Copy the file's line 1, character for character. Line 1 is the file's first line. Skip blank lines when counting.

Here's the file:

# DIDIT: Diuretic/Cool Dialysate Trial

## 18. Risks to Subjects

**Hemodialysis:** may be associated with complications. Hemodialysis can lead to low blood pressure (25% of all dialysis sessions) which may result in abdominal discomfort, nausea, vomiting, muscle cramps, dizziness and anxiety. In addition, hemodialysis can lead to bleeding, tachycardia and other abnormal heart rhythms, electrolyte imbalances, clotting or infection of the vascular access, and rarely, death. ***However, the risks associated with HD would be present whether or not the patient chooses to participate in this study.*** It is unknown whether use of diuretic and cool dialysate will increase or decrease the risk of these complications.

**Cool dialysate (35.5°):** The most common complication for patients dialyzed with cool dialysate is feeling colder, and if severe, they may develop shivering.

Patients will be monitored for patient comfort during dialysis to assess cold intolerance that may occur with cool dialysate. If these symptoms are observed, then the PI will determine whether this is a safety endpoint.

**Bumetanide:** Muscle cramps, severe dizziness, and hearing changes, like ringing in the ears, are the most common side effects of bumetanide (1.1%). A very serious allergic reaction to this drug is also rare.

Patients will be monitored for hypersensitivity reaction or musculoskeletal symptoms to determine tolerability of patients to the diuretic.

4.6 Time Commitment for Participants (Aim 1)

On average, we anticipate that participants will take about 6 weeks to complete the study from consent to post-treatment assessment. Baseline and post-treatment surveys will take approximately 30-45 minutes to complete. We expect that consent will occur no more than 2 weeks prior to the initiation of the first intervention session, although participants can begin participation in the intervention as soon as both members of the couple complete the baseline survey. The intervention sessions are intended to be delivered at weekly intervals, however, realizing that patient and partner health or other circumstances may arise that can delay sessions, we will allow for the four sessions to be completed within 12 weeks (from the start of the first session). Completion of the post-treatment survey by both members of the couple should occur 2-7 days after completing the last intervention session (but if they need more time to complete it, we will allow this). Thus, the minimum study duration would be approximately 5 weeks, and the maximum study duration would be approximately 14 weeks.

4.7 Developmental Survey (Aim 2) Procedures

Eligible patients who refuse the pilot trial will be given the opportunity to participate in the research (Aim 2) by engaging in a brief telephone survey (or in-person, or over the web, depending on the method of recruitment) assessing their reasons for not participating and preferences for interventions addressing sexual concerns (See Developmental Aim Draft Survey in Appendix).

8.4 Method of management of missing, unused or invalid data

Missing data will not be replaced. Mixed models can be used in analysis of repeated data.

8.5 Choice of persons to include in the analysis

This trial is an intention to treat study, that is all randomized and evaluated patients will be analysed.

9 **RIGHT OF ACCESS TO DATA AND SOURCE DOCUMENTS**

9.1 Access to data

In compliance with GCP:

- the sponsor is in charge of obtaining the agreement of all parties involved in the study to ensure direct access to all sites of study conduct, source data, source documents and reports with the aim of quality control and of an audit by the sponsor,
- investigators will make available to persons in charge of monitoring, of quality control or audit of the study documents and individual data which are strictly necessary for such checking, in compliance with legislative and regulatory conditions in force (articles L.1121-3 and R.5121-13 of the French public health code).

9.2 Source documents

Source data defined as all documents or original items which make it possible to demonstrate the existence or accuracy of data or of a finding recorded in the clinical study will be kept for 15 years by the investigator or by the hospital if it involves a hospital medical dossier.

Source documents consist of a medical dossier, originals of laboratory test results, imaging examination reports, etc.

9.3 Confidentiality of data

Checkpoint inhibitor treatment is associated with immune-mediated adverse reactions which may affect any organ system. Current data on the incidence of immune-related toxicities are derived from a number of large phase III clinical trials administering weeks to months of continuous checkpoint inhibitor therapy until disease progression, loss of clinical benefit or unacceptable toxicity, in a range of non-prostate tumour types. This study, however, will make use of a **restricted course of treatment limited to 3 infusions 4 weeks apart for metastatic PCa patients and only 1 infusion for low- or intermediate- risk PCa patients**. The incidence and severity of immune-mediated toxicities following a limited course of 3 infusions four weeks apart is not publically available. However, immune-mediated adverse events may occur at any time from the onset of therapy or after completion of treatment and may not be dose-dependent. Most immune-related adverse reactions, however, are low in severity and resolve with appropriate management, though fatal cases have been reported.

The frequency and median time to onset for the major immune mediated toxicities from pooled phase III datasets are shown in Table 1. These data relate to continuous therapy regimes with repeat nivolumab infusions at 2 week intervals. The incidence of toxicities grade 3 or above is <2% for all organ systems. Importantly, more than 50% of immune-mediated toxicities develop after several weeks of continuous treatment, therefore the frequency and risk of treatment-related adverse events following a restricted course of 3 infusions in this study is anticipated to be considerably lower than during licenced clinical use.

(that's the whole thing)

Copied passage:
# DIDIT: Diuretic/Cool Dialysate Trial